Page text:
Biology student honored at international symposium in Italy for work on long non-coding RNAs

Student’s poster on grapevine research places first

lncRNAGraduate biology student Zachary Harris won first place in the Bioinformatics, Big Data category at the International Symposium of Grapevine Physiology and Biotechnology in Verona, Italy.

“We can think of the genome as the total genetic content of the organism. Embedded within that content is the instruction for making proteins,” said Harris. “Proteins are the molecules responsible for the phenotype—or trait or characteristic. In order to make these proteins, the genetic information passes through an intermediate step of RNA. So, RNA is made directly from the DNA instruction.”

Harris’ poster, “Long Non-Coding RNA Identification in Grapevine,” focused on research developing a computational pipeline, or a series of tools for data analysis, that could identify a specific form of RNA from a certain type of data set.

“Grapes represent the sixth largest fruit crop in the U.S., and they are the highest value fruit crop in the nation as well. As such, we want to understand as much as we can about what is happening to grapes, including that which happens on the molecular level,” said Harris. “Understanding the presence of these lncRNA could give us new insight to processes that we still don’t understand, or never even comprehended. This insight could lead to better, more productive crops.”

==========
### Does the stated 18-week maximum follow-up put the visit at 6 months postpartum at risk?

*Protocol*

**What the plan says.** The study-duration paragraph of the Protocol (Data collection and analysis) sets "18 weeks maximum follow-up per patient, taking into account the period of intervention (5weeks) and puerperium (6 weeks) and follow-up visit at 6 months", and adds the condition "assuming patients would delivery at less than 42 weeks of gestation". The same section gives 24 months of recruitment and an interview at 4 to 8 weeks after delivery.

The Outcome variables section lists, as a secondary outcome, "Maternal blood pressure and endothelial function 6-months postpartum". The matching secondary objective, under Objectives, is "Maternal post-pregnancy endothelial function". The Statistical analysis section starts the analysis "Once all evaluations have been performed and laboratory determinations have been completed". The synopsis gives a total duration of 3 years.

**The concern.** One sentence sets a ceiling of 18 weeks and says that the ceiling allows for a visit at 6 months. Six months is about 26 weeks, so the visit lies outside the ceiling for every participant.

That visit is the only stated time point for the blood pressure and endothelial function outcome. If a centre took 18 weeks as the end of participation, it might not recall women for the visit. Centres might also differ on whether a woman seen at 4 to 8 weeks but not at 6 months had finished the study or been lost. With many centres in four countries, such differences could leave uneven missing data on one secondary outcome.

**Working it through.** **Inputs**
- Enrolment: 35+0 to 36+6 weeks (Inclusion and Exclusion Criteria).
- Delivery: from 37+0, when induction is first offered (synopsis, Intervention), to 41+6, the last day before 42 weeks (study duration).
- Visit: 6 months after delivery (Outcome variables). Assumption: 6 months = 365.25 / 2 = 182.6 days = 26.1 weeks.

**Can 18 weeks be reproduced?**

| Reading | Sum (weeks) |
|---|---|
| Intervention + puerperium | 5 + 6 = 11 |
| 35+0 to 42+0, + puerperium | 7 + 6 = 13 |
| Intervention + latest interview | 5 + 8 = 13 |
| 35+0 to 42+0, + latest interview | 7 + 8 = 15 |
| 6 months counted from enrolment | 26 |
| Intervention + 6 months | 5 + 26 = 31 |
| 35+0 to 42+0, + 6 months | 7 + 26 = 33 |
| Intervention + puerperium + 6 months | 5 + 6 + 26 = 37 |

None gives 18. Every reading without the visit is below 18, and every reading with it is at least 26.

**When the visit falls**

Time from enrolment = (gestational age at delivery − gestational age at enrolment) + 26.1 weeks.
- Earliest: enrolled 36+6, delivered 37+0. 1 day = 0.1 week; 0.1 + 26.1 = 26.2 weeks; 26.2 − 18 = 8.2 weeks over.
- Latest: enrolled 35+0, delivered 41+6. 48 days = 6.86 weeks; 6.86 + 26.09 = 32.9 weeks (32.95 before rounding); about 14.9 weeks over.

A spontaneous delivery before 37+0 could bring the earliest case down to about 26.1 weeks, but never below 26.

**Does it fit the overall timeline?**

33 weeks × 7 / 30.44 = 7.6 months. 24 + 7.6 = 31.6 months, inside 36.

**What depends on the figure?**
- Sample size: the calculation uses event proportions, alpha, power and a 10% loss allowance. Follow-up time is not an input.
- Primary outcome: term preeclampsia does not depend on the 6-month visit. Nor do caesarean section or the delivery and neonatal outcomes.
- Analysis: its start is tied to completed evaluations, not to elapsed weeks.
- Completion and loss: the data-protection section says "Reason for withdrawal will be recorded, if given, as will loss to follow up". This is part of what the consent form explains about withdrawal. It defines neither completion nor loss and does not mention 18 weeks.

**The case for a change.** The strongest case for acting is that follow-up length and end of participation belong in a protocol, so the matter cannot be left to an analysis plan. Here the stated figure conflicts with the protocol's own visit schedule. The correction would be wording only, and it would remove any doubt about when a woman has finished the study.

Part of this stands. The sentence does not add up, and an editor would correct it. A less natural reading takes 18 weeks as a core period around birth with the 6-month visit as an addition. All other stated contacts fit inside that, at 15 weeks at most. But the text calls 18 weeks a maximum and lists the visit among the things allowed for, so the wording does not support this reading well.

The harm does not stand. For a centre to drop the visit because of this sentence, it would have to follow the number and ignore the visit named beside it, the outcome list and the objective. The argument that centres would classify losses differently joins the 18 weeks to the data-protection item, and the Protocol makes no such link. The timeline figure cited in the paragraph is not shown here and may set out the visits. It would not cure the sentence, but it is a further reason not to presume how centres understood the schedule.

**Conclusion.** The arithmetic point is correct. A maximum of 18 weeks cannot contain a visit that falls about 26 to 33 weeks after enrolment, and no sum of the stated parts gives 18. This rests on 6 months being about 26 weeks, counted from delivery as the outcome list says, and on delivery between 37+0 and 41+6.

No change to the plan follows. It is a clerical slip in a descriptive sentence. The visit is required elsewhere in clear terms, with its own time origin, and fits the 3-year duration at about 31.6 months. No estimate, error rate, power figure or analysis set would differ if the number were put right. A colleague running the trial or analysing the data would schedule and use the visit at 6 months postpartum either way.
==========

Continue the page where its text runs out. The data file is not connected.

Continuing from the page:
Answering evolution questions

The first part of the project focused on identifying lncRNA, and the second sought to answer questions pertaining to the evolution of these RNAs.

“The evolution of long non-coding RNAs is still an open question. In some species— like humans— they have been heavily assessed for function, but no attempt has been made to see how they change over time” said Harris. “As such, we have the ability to answer that question— at least in plants— over short evolutionary distance. Using our pipeline, we can even begin to answer the question over moderate and long-term evolutionary scales.”

The conference where Harris presented his poster brought together more than 300 attendees from more than 30 countries, all of whom were studying some form of grapevine physiology or biotechnology.

Source – Missouri State University

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